Allison Swank
If you thought that a children’s film could escape the exaggerated eye roll of this cultural critic, then think again. I found the 2005 animated film Madagascar,  to be as problematic as any live action adult flick – if not more – so simply for the fact that it’s promoting a “West and the rest” mentality in our young people.

Madagascar is the story of four animals that escape/are removed from the Central Park Zoo in Manhattan. They wind up in wooden crates aboard a ship that is hijacked by penguins. The ship runs aground on Madagascar – the small island nation off the east coast of Southern Africa.

At the zoo, the animals have  access to all the modern world’s luxuries, including dinner served every night on a silver platter. However, Marty the Zebra (voiced by Chris Rock), is discontent with cosmopolitan life, and is thrilled at the possibility of adventure and freedom in “the wild.” He gets his wish in Madagascar. The primitive nature of the island is such that the skeletal remains of a plane wreck are the only reminder that humans, modernity, or civilization exist.

Does this narrative sound familiar?

European explorers and colonizers alike conceptualized wild Africa as the ultimate freedom from the stiff moral confines underway in Europe at the height of colonization. Europeans went to Africa to “feel free” and conquer the wild. Unfortunately, the same imperialist sentiments are recited repeatedly in the film’s character dialogue and sound track. The characters talk about “the wild” spaces of Africa as if they are still just as dark as Conrad’s described “Heart.” The use of lighting, color, and the representations of “native” island animals as either savage or crazy support this dichotomizing colonial narrative.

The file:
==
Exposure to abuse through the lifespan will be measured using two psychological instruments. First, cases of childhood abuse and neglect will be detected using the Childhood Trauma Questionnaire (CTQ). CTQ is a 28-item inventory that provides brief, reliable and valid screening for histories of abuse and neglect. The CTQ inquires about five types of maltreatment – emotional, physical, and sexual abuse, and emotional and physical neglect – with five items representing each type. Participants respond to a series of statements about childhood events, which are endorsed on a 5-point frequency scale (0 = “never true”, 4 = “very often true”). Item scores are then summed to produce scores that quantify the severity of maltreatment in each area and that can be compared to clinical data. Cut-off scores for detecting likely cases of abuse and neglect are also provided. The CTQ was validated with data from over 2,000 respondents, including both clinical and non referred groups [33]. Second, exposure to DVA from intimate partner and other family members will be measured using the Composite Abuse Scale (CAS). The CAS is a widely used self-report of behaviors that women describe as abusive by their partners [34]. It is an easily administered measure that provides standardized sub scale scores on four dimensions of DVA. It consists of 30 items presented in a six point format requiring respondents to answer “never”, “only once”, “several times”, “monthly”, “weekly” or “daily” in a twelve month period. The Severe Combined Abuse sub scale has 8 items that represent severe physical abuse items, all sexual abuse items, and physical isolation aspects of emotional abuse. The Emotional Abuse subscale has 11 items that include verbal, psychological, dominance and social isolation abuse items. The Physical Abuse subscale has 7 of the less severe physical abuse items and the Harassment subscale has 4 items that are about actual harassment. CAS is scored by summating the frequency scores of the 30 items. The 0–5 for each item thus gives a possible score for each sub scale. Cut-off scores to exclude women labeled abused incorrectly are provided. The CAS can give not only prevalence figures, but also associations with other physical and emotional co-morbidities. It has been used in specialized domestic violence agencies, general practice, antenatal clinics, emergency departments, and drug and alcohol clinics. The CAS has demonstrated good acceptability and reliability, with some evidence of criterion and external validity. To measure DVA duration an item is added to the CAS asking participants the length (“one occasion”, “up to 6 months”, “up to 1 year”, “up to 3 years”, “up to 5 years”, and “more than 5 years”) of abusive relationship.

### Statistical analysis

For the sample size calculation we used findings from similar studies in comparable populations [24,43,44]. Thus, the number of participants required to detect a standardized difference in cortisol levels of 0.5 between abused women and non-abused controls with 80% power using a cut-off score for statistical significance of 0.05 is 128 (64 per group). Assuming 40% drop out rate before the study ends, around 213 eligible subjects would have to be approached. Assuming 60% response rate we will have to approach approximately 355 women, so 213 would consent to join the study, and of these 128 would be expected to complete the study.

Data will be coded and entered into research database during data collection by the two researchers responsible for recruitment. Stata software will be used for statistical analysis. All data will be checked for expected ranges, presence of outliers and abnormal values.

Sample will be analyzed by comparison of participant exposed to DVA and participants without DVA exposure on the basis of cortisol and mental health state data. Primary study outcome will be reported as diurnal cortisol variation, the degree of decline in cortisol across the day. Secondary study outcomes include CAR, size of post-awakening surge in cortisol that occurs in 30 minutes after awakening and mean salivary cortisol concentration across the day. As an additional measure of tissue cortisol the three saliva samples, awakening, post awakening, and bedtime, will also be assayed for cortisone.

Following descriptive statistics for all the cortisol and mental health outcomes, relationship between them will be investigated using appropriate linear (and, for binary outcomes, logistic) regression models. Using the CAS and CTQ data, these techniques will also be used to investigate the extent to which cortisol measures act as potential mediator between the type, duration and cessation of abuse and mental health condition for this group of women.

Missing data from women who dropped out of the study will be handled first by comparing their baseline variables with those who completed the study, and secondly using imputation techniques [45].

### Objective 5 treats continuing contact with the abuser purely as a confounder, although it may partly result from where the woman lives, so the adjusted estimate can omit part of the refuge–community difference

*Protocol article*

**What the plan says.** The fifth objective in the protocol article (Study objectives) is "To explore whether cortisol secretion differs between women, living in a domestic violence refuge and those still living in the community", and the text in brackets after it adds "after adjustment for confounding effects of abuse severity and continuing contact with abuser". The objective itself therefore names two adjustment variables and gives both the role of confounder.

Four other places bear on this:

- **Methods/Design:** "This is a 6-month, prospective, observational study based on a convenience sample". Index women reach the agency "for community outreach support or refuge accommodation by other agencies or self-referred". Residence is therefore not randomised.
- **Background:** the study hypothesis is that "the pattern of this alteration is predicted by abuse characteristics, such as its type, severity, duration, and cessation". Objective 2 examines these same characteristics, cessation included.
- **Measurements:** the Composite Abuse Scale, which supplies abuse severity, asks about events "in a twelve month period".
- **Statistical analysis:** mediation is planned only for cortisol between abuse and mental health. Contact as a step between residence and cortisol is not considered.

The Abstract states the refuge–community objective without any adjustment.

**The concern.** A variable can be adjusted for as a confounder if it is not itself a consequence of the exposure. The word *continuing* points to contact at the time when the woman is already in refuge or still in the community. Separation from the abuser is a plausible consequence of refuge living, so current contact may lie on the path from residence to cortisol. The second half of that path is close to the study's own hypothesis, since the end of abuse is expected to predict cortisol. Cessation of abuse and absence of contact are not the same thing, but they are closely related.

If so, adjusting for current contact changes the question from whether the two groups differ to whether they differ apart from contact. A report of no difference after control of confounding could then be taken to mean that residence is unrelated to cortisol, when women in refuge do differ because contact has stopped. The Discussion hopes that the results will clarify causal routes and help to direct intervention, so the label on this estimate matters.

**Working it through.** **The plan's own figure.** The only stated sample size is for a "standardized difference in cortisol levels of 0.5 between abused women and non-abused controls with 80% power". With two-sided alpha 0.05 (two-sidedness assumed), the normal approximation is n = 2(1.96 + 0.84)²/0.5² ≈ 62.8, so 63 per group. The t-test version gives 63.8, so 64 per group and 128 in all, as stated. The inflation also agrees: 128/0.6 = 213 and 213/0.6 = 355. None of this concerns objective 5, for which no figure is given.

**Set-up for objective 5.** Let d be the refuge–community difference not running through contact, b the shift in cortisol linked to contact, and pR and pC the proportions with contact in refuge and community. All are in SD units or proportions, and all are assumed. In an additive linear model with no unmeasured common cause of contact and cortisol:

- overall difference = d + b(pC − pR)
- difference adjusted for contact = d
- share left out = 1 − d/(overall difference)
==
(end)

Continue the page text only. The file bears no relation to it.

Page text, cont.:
The lighting in the scene where the zoo animals first encounter the native lemurs is crucial to this binary. The lemurs have created a dance club atmosphere under the dark canopy of the jungle and they are dancing wildly to I Like to Move It by Reel to Real. They are lit at a low angle from a sort of glowing flower that casts large flickering shadows of the creatures on the surrounding tree life. Coupled with the music, the shadows designate this ‘other’ space as exotic and exciting. What is ultimately also being described is the normalcy of known spaces – the Western model of modernity: New York.

The urban landscape of Manhattan is juxtaposed against the jungle island through the use of color. Manhattan is represented through browns and grays – drab colors, while Madagascar’s palate is full of rich greens.

Like all tales of the white man in Africa, the protagonist, in our case, Alex the Lion (voiced by Ben Stiller), must be challenged by the perilous jungle to prove his resilience and enterprise. Without identifiable food on the island, Alex the Lion “goes savage.” His hair becomes kinky and he inexplicably lusts after Marty the Zebra’s rear end. However, Alex ultimately snaps out of his “savage” trance to save his friends from the foosa (the island’s unsophisticated predators), thus proving that he is far more resilient than any native animal could be.

It doesn’t take a microscopic reading to see that Madagascar is a colonial narrative. The West is represented as the norm, and Africa is represented as savage and exotic to promote the idea of Western normalcy. The only thing that makes this worn-out binary interesting in Madagascar is the comedy it’s cloaked in.

Further Reading